The third open-enrollment season for health plans under the Affordable Care Act moved into its final hours Sunday night with little fanfare from Obama administration officials who had been urging consumers to buy insurance.
It was unclear whether the close of the three-month enrollment window drew any stampede of last-minute shoppers on HealthCare.gov, as was the case during the first two sign-up years. In each of those, federal health officials trumpeted a late surge of people choosing health plans as evidence of Americans’ eagerness for coverage.
But on Sunday, the officials provided no figures about the final weekend’s volume of traffic on the federal insurance website.
This one weird trick can help even rich people buy ObamaCare at sharply reduced prices. Really.
A number of wealthy individuals, some of whom were “disgusted” with ObamaCare when it first went into effect, nonetheless are now taking advantage of federal financial aid available under that health-care law to help significantly reduce their monthly insurance premiums.
Carolyn McClanahan, a Jacksonville, Florida-based financial advisor and medical doctor, told CNBC that she’s steered at least five such clients, whose individual net worths range between $1 million and $3 million, toward buying ObamaCare health plans because of the federal subsidies available due to their taxable income levels.
Anthem Inc., the second-largest U.S. health insurer by membership, said premiums for ObamaCare insurance probably will go up next year.
Anthem is eking out a small profit from selling policies to individuals under the Affordable Care Act. Many of its rivals aren’t, though, which means prices have to go up, the company told investors and analysts on Wednesday.
Other insurers are charging premiums that are “still well below what we think appropriate rates are for a sustainable environment,” Chief Financial Officer Wayne DeVeydt said on a conference call with analysts.
One of the many factors that can cause a health insurance system to fail is “adverse selection,” a phenomenon in which those who know they will make higher-than-average claims are disproportionately likely to enroll and pay premiums. The inevitable results is a rapid increase in premiums, which encourages even more marginal consumers to forgo insurance, leaving average claims, and therefore premiums, to increase even further.
One approach to limit this problem is to limit the time frame during which enrollment is permitted. Why have limited open enrollment periods? The idea is that without them – that is, if anyone could enroll in health plans whenever they want – people could “game the system,” enrolling when they need health care, and disenrolling when they don’t.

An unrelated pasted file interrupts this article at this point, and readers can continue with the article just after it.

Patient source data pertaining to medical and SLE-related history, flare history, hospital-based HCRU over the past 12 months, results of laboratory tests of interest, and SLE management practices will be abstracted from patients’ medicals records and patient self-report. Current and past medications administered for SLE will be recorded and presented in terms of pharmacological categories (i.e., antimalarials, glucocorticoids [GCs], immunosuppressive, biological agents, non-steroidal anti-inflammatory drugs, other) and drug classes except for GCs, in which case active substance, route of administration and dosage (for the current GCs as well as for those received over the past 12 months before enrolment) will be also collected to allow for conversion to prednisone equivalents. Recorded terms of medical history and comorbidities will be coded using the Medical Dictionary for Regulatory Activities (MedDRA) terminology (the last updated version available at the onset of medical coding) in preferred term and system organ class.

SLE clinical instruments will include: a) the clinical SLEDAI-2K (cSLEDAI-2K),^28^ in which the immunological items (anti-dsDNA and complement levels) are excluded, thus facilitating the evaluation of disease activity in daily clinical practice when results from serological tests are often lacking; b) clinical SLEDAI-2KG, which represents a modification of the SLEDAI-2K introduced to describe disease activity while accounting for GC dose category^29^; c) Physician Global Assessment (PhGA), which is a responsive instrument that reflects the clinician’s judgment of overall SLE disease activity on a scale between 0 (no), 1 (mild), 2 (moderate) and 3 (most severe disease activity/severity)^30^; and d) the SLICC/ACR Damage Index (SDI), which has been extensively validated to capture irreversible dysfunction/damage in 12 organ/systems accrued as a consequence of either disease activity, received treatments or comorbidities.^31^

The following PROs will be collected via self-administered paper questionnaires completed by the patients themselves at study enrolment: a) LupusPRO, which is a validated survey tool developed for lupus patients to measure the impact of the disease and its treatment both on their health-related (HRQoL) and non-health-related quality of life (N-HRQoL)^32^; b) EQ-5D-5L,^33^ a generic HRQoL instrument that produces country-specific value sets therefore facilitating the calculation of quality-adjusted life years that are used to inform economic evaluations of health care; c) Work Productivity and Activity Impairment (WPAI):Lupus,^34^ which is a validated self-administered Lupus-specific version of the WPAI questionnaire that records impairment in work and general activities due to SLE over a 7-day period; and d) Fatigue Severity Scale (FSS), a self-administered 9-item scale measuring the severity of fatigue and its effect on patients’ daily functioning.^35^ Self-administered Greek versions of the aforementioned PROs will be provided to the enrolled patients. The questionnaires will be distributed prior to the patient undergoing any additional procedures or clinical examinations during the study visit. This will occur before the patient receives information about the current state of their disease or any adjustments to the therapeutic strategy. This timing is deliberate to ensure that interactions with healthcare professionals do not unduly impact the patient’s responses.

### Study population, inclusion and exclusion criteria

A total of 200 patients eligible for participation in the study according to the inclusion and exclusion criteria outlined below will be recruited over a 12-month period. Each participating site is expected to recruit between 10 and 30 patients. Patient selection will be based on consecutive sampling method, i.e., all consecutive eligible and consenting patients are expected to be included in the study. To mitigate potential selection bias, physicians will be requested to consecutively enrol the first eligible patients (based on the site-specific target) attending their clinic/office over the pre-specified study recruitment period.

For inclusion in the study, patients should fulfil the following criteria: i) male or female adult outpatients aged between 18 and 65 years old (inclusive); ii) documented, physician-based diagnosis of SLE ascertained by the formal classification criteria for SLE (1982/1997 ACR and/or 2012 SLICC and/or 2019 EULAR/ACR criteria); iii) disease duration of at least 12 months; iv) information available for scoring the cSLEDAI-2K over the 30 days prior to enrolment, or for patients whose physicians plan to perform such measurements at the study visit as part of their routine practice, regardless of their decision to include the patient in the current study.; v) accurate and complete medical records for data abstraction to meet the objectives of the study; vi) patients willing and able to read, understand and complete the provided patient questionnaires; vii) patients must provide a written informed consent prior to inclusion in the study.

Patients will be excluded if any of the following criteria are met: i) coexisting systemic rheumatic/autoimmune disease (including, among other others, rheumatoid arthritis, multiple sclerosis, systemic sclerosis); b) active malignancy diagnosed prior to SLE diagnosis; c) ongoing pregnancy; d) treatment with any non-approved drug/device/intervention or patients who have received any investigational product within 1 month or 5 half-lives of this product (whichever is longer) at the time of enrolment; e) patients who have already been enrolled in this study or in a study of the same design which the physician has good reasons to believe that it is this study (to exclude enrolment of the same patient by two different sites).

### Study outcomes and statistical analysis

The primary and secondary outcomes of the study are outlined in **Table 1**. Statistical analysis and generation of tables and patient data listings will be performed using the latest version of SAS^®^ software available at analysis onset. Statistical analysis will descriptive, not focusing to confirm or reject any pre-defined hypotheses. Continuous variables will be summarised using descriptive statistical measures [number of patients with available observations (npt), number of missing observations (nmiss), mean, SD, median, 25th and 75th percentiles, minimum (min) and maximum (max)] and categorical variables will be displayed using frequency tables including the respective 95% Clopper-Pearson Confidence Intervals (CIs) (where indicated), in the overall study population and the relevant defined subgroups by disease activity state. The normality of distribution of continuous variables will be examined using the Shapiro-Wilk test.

Oklahoma declined to set up an insurance exchange or to expand its Medicaid program, which has some of the nation’s most restrictive eligibility criteria. State officials say the number of private insurers participating on the federal insurance exchange here has fallen, and the premiums of the insurance plans on offer have increased.
The public’s attitude can also be an obstacle: Supporters of the Affordable Care Act often encounter stony skepticism here.
“‘Obamacare’ is a cuss word in this state,” said former Gov. David Walters, a Democrat.
Yesterday, the nonpartisan Congressional Budget Office released its annual ten-year Budget and Economic Outlook. The document contains the CBO’s updated estimates for economic growth, employment, and the nation’s fiscal health. The most notable change was to enrollment in Obamacare’s health insurance exchanges. The CBO, bowing to reality, slashed their 2016 estimates of exchange enrollment from 21 million to 13 million. Furthermore, the CBO implied that it expects exchange enrollment to peak at 16 million: a far cry from the 24 million it predicted last March.
In her confrontation with Bernie Sanders, Hillary Clinton always promises to “build on the successes” of ObamaCare, so allow us to recommend a follow-up question: What would those be, precisely? The entitlement is becoming less stable and less entrenched, not more, as it gets older.
The latest jolt is the $475 million loss UnitedHealth Group booked on the insurance exchanges in 2015, which the largest U.S. mega-insurer by membership expects to rise this year to another $500 million.
Now, two years into the law, it’s clear that progress is going to be slower. The Obama administration acknowledged as much in late 2014, and again in October, when it presented its own modest predictions. Monday, the budget office also agreed, slashing its 2016 estimate by close to 40%.
Does the American public know that, buried deep in the Healthcare.gov website, the health insurance coverage available to a family gets worse as their income rises? Do people know that a family expecting to earn $51,000 in 2016 is not even allowed to buy the same coverage as a family that expects to earn $49,000?
UnitedHealth Group Inc. said its projected losses on the Affordable Care Act exchanges for 2016 deepened as enrollment grew despite the company’s efforts to reduce sign-ups.
The biggest U.S. health insurer said it is expecting losses of more than $500 million on its 2016 ACA plans, compared with previous projections that amounted to $400 million to $425 million in losses.
UnitedHealth had taken steps to pull back on its exchange business in anticipation of losses, including reducing marketing and slashing commissions to health-insurance agents.